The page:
Zurich/Bad Ragaz

Later that afternoon we traveled by train to Zurich, from which, after a brief visit, we headed to Bad Ragaz by boat and train to the five-star, 263-room Grand Resort Bad Ragaz, a member of Leading Hotels of the World. I can't imagine a planner or her group not falling hard for this property; we sure did.

Switzerland is gorgeous, in a way that words don't do justice. Every turn in the road is jaw-droppingly stunning. The rivers and lakes are tourmaline-hued; the mountains towering and pastural at once. Even the cows look like they're straight out of central casting. But in this country drenched in beauty, Bag Ragaz managed to stand out, a marriage of elegance and service. The resort has everything a group could want: graceful rooms, a luxurious spa with thermal baths, a detached function space set amid lush lawns. It was here that we got the contest's interim results. After an adding up of points, North America was in first place. Our margin was by but one correct answer, but we were pumped: We had the lead, and we intended to keep it.

St. Moritz/Pontresina

The next morning, we divided into groups of four, each assigned a spiffy new Europcar rental to pilot through the Alps to St. Moritz, two-time host to the Winter Olympics and a summer destination known for its lake and thermal baths. Along the way, we made stops on our proscribed path to log answers to team challenges, but mostly we just reveled in the fact that we were driving, in gloriously bright sunshine, through high Alpine terrain.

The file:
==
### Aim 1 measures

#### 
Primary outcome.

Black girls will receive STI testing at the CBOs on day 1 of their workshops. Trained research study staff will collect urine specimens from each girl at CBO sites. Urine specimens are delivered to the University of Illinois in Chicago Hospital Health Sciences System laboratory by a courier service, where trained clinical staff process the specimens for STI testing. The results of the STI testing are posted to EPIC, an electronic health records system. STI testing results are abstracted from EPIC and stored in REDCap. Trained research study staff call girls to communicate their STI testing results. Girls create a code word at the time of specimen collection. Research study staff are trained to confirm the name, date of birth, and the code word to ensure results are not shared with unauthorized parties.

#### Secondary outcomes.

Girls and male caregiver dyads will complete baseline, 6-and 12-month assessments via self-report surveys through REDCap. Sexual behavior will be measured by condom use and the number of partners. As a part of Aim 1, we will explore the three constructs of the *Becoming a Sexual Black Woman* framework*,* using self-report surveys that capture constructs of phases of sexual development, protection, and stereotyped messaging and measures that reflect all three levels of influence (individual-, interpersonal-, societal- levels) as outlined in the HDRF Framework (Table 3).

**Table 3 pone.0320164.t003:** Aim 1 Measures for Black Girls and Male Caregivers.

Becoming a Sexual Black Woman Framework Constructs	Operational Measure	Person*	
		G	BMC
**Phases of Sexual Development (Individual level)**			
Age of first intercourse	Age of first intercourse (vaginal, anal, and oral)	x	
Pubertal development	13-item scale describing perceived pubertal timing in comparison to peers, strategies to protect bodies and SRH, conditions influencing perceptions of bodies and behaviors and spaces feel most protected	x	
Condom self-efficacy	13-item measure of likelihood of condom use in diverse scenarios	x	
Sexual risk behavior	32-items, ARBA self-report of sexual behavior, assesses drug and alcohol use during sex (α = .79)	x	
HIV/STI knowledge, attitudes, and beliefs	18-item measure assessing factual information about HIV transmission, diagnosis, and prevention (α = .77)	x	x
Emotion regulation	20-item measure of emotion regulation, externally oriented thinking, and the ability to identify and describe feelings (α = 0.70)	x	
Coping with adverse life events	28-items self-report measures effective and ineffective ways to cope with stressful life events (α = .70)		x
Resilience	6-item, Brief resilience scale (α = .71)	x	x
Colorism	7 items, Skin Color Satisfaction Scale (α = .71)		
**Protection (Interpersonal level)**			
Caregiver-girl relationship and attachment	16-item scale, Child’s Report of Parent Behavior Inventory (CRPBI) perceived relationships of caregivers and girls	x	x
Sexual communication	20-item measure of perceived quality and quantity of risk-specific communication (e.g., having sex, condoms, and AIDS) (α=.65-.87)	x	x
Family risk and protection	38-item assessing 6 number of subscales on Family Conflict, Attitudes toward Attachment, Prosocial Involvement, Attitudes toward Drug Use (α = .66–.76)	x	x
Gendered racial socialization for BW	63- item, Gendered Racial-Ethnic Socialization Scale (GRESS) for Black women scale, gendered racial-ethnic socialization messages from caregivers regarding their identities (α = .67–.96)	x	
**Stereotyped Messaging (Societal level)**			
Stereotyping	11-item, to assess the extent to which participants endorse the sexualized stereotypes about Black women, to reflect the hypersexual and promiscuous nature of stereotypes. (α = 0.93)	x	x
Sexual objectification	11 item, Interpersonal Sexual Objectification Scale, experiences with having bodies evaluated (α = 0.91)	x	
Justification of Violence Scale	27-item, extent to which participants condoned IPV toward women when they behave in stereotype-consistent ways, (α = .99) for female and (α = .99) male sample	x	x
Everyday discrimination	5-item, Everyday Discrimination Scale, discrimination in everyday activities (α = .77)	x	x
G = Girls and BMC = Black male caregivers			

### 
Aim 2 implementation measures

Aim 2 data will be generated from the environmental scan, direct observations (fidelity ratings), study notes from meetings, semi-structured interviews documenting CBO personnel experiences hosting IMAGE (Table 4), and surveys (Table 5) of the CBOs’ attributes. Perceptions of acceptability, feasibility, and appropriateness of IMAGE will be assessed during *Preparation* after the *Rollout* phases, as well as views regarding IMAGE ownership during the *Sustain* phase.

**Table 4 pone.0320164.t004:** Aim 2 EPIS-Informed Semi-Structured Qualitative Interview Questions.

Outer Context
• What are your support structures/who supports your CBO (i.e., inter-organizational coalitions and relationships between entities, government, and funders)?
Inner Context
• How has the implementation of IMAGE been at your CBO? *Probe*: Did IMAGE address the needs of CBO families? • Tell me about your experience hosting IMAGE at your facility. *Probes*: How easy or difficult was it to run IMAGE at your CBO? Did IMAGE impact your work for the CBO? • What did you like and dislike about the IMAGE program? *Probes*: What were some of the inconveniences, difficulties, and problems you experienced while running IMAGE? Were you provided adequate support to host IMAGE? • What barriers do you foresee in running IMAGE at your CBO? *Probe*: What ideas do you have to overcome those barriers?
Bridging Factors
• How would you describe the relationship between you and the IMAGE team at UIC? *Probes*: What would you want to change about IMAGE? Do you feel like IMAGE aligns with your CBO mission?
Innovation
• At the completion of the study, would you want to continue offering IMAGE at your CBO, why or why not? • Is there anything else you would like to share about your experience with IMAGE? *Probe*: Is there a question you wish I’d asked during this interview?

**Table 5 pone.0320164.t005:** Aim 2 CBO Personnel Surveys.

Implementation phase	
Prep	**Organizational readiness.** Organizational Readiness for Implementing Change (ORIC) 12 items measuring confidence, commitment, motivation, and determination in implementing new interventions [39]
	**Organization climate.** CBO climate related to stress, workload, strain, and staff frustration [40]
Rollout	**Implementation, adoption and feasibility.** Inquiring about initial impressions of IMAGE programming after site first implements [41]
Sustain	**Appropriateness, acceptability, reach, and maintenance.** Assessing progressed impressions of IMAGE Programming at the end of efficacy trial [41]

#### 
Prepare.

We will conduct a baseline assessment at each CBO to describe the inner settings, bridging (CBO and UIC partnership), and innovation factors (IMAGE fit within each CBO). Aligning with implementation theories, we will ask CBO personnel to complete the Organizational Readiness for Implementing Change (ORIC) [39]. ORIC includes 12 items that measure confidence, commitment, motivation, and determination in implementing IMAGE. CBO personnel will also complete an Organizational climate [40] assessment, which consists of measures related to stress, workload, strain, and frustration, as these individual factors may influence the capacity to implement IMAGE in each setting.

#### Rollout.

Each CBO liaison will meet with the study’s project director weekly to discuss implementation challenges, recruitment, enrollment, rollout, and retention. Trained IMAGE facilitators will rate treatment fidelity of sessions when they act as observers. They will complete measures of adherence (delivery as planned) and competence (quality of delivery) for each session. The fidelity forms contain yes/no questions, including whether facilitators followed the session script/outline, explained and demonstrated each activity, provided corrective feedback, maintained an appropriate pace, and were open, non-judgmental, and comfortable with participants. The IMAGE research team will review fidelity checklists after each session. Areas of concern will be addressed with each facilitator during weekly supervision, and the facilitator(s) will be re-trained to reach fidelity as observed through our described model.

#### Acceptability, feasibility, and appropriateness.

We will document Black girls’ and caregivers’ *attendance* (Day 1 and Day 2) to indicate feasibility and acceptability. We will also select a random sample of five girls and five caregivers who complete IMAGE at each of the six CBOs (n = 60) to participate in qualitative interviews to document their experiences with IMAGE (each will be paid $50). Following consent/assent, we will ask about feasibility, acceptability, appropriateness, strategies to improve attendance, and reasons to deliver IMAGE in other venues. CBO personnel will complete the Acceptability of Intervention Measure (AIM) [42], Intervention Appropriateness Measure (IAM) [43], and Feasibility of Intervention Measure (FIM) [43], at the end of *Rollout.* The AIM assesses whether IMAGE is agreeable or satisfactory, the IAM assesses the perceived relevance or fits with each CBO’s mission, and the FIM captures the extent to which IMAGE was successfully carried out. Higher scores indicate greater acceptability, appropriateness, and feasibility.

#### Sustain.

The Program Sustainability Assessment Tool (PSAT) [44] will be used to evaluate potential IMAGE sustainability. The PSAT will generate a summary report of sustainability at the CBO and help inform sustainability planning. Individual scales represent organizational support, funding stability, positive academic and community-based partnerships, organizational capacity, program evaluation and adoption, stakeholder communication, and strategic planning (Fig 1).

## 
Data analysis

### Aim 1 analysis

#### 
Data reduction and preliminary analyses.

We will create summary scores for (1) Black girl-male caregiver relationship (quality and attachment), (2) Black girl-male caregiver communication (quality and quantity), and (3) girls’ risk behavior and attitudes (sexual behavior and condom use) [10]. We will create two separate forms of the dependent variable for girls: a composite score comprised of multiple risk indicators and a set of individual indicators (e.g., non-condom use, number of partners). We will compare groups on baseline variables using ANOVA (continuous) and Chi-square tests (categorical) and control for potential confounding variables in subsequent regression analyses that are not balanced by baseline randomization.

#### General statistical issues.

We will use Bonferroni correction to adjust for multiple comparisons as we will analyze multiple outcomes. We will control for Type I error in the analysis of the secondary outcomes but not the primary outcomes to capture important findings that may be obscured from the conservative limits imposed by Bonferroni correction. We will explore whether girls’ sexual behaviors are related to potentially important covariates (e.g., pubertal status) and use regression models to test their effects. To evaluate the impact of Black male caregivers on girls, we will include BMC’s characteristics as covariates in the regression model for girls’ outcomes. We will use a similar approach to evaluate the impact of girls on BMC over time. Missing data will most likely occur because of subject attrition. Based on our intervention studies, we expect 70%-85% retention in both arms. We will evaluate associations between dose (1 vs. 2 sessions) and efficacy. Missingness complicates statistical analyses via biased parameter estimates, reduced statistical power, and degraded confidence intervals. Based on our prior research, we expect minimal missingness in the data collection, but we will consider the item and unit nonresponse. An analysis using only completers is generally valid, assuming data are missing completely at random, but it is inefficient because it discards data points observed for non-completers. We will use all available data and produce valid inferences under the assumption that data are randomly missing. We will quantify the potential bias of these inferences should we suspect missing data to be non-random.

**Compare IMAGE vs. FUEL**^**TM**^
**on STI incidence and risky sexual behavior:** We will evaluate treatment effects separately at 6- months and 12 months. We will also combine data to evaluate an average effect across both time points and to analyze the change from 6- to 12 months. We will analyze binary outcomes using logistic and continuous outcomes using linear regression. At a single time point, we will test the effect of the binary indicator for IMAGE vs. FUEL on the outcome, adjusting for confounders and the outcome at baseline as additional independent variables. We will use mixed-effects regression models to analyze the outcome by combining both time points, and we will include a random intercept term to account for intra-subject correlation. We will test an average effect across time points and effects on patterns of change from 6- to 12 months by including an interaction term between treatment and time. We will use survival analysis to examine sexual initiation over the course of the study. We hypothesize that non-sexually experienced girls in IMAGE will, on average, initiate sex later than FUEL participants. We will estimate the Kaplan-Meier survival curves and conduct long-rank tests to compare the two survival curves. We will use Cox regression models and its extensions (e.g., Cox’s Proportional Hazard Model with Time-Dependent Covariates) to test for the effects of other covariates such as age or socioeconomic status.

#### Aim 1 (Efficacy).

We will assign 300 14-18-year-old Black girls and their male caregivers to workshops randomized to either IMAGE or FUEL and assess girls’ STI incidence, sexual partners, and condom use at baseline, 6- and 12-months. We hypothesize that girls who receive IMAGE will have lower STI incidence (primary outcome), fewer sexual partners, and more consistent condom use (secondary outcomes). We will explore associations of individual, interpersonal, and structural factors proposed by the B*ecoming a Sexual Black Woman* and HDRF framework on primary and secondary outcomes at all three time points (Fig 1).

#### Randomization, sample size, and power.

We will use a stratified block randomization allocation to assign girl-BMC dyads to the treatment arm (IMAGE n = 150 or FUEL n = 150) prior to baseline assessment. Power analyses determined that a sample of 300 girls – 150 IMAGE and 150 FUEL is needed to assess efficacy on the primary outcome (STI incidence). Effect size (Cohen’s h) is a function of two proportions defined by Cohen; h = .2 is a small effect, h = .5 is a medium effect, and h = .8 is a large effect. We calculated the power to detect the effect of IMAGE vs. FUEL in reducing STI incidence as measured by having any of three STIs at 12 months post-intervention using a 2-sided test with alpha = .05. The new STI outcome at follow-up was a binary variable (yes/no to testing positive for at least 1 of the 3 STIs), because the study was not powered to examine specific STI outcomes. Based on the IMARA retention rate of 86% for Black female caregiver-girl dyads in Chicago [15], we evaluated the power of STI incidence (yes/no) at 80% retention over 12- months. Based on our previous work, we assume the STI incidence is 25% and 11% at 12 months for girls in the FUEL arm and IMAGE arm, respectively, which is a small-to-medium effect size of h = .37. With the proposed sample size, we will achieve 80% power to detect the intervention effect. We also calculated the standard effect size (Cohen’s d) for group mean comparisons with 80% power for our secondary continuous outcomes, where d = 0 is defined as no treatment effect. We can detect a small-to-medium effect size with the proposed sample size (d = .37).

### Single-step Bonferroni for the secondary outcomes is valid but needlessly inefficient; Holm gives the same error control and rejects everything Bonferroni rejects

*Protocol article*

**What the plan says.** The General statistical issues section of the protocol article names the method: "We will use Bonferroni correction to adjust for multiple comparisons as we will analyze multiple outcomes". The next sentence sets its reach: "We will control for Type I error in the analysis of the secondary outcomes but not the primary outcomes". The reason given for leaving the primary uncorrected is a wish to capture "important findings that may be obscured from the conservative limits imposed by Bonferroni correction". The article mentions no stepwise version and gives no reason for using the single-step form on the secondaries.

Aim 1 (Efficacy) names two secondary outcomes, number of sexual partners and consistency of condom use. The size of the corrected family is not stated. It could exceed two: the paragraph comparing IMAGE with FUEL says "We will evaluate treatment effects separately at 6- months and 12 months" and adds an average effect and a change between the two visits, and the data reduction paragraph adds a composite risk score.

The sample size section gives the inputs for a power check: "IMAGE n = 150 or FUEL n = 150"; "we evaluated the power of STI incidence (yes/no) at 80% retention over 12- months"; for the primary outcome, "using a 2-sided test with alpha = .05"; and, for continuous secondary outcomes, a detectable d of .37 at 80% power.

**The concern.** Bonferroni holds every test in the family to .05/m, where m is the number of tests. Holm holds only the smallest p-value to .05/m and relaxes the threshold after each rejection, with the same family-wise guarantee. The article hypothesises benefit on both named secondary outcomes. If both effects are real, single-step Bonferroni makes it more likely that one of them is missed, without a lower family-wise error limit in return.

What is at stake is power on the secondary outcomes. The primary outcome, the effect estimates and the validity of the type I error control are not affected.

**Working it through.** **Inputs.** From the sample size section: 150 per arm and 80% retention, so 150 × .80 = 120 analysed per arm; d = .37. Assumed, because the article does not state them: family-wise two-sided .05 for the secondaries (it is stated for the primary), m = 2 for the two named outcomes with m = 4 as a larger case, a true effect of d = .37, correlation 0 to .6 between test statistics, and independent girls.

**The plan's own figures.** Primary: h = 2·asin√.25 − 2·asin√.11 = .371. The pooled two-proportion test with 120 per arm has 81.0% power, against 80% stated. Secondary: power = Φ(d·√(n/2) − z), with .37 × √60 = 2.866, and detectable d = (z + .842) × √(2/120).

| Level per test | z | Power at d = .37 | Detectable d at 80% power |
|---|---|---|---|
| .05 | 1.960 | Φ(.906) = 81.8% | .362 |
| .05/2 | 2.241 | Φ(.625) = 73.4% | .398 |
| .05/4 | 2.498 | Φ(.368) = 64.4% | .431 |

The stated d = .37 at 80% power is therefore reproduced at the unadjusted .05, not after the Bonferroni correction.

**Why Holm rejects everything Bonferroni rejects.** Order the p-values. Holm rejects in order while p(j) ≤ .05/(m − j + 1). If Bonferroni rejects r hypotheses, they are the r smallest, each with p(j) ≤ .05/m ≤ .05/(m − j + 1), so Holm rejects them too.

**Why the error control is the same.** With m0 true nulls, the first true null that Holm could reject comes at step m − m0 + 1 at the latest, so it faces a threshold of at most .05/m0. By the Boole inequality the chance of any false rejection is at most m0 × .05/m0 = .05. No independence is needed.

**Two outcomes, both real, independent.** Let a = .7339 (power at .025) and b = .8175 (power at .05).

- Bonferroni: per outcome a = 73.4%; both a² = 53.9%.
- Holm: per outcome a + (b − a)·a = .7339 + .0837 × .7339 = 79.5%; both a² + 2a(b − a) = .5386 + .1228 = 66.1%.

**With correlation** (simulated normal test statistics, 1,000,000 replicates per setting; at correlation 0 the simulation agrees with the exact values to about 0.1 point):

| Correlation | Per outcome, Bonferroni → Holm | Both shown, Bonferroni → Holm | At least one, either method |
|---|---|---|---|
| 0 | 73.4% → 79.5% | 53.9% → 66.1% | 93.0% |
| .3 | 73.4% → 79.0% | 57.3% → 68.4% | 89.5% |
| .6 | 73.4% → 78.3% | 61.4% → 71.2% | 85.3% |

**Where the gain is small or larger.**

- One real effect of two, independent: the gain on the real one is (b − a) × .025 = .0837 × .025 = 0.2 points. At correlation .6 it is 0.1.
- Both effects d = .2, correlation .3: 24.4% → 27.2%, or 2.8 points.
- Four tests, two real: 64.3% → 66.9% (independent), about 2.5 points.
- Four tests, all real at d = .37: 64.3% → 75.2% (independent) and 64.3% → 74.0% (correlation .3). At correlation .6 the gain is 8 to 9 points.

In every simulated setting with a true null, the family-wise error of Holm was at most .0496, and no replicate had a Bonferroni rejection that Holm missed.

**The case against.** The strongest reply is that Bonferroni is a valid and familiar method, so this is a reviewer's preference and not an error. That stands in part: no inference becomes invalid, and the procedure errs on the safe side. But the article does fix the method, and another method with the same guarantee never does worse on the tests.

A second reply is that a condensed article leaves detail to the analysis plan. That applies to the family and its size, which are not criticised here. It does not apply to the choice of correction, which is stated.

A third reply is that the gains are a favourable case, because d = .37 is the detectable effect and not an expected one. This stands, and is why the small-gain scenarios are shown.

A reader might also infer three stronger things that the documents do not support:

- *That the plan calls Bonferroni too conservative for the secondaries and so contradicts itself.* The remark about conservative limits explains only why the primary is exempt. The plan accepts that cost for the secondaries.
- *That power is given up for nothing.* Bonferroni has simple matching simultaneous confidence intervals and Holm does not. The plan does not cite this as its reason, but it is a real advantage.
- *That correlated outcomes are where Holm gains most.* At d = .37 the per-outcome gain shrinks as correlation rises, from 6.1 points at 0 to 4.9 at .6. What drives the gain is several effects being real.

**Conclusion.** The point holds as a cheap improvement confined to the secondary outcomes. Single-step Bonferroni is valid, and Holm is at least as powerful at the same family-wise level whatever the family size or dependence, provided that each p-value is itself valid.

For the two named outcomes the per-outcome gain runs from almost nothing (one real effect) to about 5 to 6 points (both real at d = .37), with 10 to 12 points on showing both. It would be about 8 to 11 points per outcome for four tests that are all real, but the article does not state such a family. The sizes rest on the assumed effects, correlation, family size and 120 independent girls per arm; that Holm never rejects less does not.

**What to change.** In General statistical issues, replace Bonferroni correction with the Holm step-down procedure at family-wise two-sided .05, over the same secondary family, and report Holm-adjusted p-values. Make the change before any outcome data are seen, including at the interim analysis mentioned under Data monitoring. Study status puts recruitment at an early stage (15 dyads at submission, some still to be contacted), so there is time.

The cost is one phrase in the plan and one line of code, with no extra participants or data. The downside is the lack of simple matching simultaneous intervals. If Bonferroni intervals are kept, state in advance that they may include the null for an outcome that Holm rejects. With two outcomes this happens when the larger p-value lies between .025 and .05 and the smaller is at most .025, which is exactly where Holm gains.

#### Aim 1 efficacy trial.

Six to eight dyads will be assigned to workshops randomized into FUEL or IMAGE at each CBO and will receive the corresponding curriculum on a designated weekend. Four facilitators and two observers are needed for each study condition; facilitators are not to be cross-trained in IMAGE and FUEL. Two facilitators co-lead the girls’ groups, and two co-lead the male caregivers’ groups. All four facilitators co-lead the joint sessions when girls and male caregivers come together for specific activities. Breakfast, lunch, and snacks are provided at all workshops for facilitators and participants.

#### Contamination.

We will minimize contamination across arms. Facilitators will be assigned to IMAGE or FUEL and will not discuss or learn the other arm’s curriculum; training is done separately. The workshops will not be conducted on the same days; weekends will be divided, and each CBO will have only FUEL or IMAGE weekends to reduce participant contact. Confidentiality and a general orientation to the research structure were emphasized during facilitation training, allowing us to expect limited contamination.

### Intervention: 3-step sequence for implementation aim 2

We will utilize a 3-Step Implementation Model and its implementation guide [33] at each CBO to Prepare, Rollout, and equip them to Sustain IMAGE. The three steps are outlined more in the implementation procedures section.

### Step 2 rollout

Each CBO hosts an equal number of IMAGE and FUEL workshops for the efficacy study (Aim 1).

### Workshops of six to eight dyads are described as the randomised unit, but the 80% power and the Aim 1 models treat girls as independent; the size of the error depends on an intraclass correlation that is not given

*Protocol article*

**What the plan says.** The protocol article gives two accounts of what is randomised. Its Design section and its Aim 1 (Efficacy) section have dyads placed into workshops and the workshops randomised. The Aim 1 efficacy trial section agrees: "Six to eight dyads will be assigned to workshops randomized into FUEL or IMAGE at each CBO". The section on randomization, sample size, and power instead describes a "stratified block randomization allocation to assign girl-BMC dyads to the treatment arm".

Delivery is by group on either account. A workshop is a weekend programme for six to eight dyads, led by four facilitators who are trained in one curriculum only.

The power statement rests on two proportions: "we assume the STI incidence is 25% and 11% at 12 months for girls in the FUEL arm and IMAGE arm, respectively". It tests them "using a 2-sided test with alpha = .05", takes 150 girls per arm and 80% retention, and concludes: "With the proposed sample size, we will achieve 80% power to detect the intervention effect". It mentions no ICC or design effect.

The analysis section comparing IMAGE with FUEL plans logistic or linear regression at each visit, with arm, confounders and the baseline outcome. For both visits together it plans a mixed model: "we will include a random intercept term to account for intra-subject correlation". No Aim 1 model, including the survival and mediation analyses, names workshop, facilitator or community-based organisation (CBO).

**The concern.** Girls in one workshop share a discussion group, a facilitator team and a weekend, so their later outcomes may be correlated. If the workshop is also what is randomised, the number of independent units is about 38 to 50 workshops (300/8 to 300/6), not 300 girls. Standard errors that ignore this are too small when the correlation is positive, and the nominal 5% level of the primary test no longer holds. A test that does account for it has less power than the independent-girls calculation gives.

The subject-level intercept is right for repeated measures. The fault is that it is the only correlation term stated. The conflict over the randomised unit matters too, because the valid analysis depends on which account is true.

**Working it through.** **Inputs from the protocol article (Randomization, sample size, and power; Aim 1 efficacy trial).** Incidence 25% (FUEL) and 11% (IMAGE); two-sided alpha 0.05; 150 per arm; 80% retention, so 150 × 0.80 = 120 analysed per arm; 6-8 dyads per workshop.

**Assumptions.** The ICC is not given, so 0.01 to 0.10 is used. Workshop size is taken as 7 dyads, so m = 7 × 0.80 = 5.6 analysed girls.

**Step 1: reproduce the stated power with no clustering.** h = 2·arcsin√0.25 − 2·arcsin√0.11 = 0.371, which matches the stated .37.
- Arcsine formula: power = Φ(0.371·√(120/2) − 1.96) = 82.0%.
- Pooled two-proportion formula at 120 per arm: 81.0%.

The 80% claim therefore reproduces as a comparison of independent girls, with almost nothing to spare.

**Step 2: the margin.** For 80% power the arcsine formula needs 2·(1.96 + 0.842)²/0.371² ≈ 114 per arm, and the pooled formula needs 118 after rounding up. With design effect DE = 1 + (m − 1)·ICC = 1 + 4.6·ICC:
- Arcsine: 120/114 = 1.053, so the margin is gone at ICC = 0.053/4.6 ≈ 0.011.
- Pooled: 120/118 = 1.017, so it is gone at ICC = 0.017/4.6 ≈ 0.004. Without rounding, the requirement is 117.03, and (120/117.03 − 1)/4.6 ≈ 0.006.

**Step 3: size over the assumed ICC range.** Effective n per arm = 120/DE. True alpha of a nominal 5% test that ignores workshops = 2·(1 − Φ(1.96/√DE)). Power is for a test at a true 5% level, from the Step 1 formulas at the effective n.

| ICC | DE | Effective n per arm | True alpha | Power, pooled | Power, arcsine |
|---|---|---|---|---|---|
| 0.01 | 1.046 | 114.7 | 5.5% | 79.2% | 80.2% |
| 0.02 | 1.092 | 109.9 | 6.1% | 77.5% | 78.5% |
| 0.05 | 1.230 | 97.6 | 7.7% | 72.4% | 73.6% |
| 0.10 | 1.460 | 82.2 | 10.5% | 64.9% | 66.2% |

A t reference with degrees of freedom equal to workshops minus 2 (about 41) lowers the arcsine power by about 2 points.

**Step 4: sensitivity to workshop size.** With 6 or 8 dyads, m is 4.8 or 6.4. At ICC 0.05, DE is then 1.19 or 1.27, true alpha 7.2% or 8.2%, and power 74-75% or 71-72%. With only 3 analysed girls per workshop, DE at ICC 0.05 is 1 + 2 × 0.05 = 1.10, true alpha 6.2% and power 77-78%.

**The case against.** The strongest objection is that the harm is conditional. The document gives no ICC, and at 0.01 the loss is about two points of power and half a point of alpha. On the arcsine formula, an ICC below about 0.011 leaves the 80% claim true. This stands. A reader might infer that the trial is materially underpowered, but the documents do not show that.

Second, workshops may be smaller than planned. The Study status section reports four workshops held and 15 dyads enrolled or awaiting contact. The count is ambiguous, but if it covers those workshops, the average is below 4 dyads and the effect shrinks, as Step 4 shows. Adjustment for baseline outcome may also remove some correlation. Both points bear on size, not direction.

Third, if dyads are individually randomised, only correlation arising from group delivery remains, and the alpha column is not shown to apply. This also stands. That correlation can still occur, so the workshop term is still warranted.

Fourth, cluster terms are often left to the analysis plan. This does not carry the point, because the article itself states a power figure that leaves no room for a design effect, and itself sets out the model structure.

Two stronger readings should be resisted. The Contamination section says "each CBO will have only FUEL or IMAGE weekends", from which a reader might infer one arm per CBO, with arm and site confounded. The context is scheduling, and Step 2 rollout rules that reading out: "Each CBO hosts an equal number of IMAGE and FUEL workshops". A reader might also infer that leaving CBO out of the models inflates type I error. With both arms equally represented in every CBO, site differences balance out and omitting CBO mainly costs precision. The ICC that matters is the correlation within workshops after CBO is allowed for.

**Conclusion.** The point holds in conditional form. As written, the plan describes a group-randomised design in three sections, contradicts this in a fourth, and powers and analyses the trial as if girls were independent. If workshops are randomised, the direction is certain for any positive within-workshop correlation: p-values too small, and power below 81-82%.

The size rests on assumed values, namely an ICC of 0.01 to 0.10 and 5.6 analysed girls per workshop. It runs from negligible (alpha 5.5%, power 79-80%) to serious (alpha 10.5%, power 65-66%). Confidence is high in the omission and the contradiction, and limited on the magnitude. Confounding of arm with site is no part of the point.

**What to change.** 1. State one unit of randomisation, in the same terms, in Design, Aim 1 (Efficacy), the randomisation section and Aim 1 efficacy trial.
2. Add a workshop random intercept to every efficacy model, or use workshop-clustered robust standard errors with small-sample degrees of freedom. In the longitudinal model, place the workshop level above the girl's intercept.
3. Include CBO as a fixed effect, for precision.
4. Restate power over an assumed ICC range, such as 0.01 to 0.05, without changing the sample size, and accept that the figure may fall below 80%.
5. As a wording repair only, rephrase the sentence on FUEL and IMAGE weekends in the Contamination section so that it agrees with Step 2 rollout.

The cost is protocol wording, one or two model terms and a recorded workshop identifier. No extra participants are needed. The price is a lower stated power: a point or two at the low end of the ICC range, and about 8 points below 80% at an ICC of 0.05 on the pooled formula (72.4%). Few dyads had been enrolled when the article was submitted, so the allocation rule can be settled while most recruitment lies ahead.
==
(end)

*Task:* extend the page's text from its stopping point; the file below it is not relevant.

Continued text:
After a stop in St. Moritz, the rally continued on to another uniquely Swiss venue, the charmingly rustic Morteratsch Alpine cheese dairy, which welcomes groups from mid-June thru October. Not only can attendees watch cheese being made by traditional methods, they can enjoy plates heaped with an assortment of fruits, cheeses and desserts; the venue can accommodate up to 120 for a banquet. After a few more challenges, we made our way to our next layover, in Pontresina. There, the 112-room Grand Hotel Kronenhof is an Old World, five-star grand dame that plays host not only to meeting and incentive groups, but the rich and famous who come to indulge in the hotel's renowned thermal baths and spa.